My friends and I heard if you dialed a number that wasn’t in the phone book, you could call accidentally call China. We could only imagine that it would cost a fortune! So we would search for the funniest last names in the White Pages, throw around some primo dialog, and pray we could hang up before our friends listening on the other line exploded with laughter.

The next generation of prank calls occurred on cellphones the size of a miniature Schnauzer. You plugged the phone into the cigarette lighter holder in your parent’s car and if you held your head still you could keep from losing reception. If the car were running, reception would be lost and since these witty verbal exchanges were with the opposite sex, you didn’t want to chance that. Thank goodness, we didn’t have caller ID!

BlackBerrys were for adults only. It missed adolescent silliness all together.

With flip phones, toddlers added to the pranking world. Clumsily pushing buttons, they imitated parents any time they could get their sticky fingers on it. Nothing is better than taking a shower and discovering the police are leaning on your doorbell and searching your shrubbery for intoxicated oafs. The percentage of young children being able to dial 911 is much higher than one would think.

Smartphones turned up the heat with pranks. Not only could a child text anyone on your contact list, but if you were silly and thought it was a good idea to teach your children to read and write, you might find yourself explaining ridiculous texts to strangers.

“I love bacon an Imeanit!!”

Take my word — it’s not fun explaining why your child is violent about cured pork products.

Thank goodness my young kids never figured out they could do FaceTime. I can only imagine what our accountant would think if a half-dressed toddler showed up on his work computer.

And as technology history shows us, it’s only going to get worse, folks!

Lord, help us all.
(Previously printed in The Kansas City Star on March 26, 2016.)


Older Parents versus Young Ones

I never gave much thought to being part of the  older parent’s club. Parenting wasn’t in the cards for me when I was in my twenties. I couldn’t care for mini humans, while downing cheap beer and noshing on 7-Eleven frozen burritos at 2:00 am.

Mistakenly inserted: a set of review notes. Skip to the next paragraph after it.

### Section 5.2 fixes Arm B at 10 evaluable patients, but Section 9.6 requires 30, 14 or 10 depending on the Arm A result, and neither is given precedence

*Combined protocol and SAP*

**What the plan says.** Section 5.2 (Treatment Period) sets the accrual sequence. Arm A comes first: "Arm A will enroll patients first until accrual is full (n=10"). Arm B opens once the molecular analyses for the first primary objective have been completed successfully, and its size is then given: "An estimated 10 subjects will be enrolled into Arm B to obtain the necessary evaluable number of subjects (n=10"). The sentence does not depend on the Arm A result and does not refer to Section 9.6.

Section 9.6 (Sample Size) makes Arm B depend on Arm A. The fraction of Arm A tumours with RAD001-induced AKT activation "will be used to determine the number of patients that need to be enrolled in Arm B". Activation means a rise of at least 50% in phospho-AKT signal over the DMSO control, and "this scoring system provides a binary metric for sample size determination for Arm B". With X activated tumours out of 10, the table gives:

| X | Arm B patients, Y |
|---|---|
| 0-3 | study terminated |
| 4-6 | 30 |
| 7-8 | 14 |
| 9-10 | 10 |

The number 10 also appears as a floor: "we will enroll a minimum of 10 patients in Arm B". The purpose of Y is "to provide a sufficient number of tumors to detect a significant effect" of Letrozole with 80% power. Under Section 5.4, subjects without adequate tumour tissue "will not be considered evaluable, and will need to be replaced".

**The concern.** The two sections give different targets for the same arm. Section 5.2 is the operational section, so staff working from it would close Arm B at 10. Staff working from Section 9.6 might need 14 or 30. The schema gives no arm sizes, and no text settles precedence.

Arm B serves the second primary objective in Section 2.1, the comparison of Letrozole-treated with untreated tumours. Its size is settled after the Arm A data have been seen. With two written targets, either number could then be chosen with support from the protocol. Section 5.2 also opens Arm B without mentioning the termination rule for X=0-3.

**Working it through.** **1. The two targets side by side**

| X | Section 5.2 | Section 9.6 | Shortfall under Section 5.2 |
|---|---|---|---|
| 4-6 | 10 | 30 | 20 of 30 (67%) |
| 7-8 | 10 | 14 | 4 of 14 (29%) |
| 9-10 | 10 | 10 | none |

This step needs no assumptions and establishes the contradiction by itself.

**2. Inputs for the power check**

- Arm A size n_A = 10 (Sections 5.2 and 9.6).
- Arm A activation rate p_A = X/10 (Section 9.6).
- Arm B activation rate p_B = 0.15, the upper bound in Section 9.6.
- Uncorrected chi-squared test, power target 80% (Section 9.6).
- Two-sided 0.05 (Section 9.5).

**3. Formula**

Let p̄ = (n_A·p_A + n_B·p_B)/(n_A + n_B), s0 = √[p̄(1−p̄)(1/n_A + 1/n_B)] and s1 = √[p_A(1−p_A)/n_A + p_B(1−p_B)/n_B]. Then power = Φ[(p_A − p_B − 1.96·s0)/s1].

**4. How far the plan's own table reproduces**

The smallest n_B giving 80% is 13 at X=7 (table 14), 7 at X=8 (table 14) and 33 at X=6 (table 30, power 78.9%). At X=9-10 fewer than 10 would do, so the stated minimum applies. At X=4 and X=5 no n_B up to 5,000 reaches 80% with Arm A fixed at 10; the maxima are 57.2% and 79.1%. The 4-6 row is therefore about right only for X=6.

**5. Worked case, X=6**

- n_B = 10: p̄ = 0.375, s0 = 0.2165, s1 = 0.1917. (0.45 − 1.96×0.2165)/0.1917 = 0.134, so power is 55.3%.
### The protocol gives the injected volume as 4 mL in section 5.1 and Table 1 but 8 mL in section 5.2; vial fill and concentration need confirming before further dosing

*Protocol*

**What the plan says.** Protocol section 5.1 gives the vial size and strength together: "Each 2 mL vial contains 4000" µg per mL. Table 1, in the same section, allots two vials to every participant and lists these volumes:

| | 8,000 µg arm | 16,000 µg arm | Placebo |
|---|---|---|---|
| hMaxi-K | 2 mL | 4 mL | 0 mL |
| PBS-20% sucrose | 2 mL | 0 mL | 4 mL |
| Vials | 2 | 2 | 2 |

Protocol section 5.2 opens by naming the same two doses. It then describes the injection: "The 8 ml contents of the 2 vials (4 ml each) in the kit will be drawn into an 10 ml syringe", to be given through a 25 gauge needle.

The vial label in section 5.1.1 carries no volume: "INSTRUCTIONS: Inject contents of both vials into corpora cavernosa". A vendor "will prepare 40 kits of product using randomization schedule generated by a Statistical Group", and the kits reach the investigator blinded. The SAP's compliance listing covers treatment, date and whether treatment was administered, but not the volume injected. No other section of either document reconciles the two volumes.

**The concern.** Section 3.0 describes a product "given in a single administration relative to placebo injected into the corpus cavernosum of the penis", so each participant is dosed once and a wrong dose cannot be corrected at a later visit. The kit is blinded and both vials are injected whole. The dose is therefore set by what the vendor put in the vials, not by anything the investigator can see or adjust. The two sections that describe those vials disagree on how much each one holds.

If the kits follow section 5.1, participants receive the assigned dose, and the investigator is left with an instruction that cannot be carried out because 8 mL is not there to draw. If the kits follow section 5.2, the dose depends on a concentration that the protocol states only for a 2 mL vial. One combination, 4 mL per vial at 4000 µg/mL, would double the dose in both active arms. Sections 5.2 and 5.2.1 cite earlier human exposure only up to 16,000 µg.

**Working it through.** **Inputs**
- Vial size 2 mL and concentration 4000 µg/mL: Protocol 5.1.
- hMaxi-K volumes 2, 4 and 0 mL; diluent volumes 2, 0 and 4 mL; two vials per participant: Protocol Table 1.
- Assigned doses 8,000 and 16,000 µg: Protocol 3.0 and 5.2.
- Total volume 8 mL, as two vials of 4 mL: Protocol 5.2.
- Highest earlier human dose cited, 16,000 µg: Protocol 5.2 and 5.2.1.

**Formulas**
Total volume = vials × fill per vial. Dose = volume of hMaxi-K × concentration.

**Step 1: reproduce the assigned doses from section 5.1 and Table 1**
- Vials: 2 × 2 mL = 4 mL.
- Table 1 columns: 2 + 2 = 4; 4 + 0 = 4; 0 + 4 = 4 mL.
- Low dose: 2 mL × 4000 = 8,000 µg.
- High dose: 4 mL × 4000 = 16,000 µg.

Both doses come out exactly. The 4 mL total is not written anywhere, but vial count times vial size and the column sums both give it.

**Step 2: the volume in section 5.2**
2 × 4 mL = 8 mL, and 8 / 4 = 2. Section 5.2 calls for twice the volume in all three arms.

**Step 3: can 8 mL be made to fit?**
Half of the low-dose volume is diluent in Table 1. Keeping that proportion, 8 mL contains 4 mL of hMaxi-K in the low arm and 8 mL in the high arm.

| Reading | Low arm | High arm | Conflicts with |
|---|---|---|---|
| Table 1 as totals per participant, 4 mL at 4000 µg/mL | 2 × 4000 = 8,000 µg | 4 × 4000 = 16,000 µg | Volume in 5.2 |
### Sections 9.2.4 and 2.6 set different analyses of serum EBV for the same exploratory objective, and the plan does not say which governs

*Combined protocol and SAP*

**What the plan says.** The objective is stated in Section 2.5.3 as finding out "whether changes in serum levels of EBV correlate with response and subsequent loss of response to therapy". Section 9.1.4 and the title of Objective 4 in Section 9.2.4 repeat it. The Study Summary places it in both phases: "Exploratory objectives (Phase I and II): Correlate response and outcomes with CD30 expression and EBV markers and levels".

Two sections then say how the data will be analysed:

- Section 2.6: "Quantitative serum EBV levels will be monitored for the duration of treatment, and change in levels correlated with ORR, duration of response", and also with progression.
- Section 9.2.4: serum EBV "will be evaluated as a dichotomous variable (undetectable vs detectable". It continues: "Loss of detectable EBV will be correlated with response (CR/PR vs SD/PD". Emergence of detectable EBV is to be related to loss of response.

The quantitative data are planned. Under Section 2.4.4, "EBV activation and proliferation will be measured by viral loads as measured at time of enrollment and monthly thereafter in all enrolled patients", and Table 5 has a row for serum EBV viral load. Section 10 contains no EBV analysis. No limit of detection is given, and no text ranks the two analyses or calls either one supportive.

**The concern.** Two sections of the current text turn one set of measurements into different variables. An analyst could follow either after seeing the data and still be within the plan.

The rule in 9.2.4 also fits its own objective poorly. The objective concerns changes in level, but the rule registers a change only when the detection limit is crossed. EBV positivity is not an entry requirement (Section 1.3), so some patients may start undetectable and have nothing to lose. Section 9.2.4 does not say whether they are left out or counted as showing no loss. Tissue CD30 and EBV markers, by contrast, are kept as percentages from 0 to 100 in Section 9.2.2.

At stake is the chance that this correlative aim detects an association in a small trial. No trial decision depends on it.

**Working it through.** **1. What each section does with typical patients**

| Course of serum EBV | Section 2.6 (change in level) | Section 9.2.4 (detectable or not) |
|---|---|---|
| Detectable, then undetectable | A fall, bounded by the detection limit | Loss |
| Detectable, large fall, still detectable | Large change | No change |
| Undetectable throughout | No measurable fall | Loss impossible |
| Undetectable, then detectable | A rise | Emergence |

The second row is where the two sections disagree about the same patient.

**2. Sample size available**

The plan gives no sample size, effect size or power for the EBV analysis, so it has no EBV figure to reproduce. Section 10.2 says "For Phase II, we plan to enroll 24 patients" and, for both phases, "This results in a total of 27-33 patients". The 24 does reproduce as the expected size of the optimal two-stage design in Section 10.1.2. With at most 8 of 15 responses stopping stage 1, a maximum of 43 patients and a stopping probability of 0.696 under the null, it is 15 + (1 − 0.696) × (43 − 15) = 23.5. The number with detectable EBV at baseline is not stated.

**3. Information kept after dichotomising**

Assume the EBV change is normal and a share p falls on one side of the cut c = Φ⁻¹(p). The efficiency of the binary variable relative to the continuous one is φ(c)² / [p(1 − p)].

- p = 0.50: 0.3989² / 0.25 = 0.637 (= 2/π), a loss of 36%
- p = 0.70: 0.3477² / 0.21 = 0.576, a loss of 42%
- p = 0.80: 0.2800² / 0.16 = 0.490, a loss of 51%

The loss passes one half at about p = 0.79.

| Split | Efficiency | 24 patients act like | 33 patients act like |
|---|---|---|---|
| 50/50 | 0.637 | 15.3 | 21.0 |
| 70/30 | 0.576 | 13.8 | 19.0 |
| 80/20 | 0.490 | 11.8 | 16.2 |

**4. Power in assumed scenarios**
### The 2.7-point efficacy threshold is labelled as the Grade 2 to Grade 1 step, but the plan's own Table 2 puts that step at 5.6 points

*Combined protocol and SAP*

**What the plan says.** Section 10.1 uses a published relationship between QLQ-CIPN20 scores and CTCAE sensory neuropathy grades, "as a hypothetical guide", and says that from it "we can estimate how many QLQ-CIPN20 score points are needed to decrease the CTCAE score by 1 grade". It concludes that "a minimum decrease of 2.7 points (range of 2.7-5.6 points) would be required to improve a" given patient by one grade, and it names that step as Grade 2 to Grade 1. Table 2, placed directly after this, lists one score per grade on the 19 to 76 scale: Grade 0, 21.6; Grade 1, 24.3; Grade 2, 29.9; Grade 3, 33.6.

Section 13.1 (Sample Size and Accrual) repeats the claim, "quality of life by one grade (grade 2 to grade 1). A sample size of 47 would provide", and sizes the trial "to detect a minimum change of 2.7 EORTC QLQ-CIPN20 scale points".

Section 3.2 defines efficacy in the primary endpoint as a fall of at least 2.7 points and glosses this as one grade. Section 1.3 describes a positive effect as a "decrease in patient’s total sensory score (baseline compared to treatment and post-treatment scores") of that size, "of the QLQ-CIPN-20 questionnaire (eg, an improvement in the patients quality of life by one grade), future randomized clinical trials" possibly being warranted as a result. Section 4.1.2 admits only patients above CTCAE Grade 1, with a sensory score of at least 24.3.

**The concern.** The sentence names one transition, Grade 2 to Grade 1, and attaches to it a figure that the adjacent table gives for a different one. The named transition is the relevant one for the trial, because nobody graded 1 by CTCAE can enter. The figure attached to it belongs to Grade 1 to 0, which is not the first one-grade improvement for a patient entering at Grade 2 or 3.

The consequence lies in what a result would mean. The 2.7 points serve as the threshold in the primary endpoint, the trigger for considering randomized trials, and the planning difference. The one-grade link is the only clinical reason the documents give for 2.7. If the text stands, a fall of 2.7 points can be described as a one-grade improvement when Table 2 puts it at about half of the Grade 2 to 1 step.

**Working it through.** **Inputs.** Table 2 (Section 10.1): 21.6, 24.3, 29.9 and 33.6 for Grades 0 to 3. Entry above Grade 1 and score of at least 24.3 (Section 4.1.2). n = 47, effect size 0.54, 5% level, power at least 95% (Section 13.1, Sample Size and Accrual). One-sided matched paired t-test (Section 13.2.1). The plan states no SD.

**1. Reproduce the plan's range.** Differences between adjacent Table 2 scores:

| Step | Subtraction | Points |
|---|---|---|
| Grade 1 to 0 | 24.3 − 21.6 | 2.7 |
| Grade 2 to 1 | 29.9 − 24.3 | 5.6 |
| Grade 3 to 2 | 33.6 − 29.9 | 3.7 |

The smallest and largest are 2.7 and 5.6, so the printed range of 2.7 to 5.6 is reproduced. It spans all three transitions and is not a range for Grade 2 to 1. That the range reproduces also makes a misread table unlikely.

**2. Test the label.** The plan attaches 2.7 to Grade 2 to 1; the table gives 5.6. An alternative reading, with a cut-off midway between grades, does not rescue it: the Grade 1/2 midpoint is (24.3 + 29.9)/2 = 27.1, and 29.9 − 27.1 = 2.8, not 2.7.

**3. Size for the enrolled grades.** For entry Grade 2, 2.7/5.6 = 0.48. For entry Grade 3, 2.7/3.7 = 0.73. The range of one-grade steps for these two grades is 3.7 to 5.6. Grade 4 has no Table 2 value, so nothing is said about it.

In my early thirties my outlook drastically changed. My biological clock began striking like Big Ben, but finding a striking partner wasn’t working as well. My friends called me the “Queen of First Dates.” But why buy the cow, when he’s boring and full of himself?

By my mid-thirties, I married a wonderful man, who wanted to start a family right away. I concurred. You would think by thirty-five, I’d be well equipped for what was coming; but the Great Baby Hurricane of 2005 rocked us off our foundation.

Like most new parents, I quickly learned my wild years were behind me. Sure my babies were cute while they screamed like feral animals, but since my girls were only 14 months apart, my past needed to be hung up to dry out. Add some running shoes and a large vat of Ben Gay, and this old gal was prepped to train for the parenthood marathon.

Would I have had more stamina or patience as a younger mom? If I had started a family right out of college, would I have been able to provide for my kids financially as well, or give them the emotional support that only time can afford? There’s an enormous difference between 35 and 21. Just ask my stretch marks.

I would like to think the young me would have nurtured my children into adulthood; but I’ve always thought I made the right decision waiting. Until a few years ago…

While making my weekly Target trip for the family, I moseyed over to the glasses kiosk. Glancing over my shoulder to ensure no one I knew was watching me, I moved toward the type of glasses which many ladies have attached to a chain dangling around their neck, while maneuvering tiles during their weekly Mahjong game.

Yes, the time had come for me to start wearing readers. I managed to convince myself it was because my arms had grown too short. Blissful ignorance and avoiding reality is what keeps me young.

If you’ve ever tried on “cheaters,” there’s an entire production before you purchase the correct pair. I thought I’d find the pretty ones, check if I could see out of them and be done. Wrong.

First, if you are lucky enough to see the prescription numbers on the label, you are ahead of the game. Since I had small children, and rarely had time to myself to try on 32 pairs in one trip, I waited longer than I should have.

As the directions state, first you must stand 14 inches away from the mirror.

Did they mean from the tip of my nose or were my toes to be that far from the shelving?

Since the instructions weren’t clear enough for me, I automatically assumed the manufacturers didn’t know what they were talking about.

I perched the pretty pair on my nose and began searching for small print. What I needed was a can of tomato paste. The lettering on those tiny cans is so small, I’ve had to change dinner plans mid meal preparation. But there in my cart was the font I needed, on the back of the Huggies’ Pull-Ups.

Readers and diapers – the irony is priceless and ridiculous. There are few moments in my life where I heartily laugh at myself. The kind of laugh where you can’t breathe, your face reddens and tears stream down your cheeks.

Good thing I didn’t have my daughters with me because I’m sure someone would have ruined my laughing cleanse by telling me how cute my granddaughters were.

That hypothetical person is very lucky I didn’t hurl a jumbo pack of Huggies at her.

And with my new trendy specs, I would have nailed her.